(CNN) - Hillary Clinton is weighing in on an issue that's a top priority right now for the White House and congressional Democrats: Unemployment insurance.
"10 years ago I was proud to begin working on bipartisan efforts to save unemployment insurance. Let's do it again quickly in this new year," the former Secretary of State and potential Democratic presidential contender tweeted Tuesday.
[twitter-follow screen_name='politicalticker'] [twitter-follow screen_name='psteinhausercnn']
Long-term unemployment benefits for 1.3 million Americans expired Saturday, after Congress failed to pass an extension. Most Democrats blame congressional Republicans for letting the benefits expire. Many Republicans argue that the benefits are no longer needed as the economy has improved and the unemployment level has dropped.
Democratic Sen. Jack Reed of Rhode Island and GOP Sen. Dean Heller of Nevada are co-sponsoring a bill that would reinstate the benefits. Senate Majority Leader Harry Reid says he'll take up that measure once the Senate returns at the beginning of next week.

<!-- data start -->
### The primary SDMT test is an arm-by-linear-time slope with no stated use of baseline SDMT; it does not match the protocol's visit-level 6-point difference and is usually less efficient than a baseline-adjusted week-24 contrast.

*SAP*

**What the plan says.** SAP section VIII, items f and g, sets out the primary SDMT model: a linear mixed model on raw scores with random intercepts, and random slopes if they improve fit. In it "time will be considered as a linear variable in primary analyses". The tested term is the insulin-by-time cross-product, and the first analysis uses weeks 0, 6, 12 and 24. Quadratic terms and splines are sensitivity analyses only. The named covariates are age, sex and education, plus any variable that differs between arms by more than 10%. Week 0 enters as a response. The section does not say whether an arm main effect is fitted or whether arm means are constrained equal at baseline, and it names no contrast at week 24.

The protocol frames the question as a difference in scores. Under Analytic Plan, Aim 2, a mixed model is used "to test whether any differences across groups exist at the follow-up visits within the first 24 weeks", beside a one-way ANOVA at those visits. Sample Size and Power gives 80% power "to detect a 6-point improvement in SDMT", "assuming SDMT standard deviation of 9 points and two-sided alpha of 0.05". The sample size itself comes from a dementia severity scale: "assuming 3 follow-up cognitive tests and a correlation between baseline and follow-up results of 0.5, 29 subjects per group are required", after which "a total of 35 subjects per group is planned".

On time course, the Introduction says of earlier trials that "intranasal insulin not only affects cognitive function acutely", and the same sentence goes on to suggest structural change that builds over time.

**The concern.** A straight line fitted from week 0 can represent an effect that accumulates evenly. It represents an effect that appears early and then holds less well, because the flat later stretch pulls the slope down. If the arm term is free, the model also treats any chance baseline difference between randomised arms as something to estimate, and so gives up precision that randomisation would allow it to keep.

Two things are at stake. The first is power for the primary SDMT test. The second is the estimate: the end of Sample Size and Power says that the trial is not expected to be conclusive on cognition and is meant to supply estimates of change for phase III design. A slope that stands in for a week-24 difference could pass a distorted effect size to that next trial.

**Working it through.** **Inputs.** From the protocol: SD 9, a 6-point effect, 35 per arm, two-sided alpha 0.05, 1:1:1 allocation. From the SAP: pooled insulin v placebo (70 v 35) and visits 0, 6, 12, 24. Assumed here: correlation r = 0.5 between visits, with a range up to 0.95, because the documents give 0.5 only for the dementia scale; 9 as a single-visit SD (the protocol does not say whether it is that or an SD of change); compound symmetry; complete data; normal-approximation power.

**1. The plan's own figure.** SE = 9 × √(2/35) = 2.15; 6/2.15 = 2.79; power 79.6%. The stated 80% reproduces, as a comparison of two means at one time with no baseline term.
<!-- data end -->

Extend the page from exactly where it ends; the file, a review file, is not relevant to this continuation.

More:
Extending unemployment insurance and raising the minimum wage are two issues near the top of the Democrats' agenda as part of their emphasis on income equality heading into the 2014 midterm elections. The issues are also very important to those on the left, who are a key electorate in the Democratic presidential primaries and caucuses.
Two weeks ago, after complaints by liberals in Congress that an extension of unemployment benefits was left out of the bipartisan budget agreement, Clinton tweeted "What happens to kids in families cut from unemployment insurance & food stamps? They're #2SmallToFail & deserve an equal chance to succeed."
(The "2SmallToFail" reference is a nod to her program at the Clinton Foundation for boosting education for young children)
After four years of rarely weighing in on domestic issues as she served as America's top diplomat, Clinton is increasingly stating her positions on such issues. If the former First Lady and Senator from New York decides to make a second run for the White House, she would instantly become the overwhelming front runner for the 2016 Democratic presidential nomination.
– CNN's Elise Labott and Jim Acosta contributed to this report.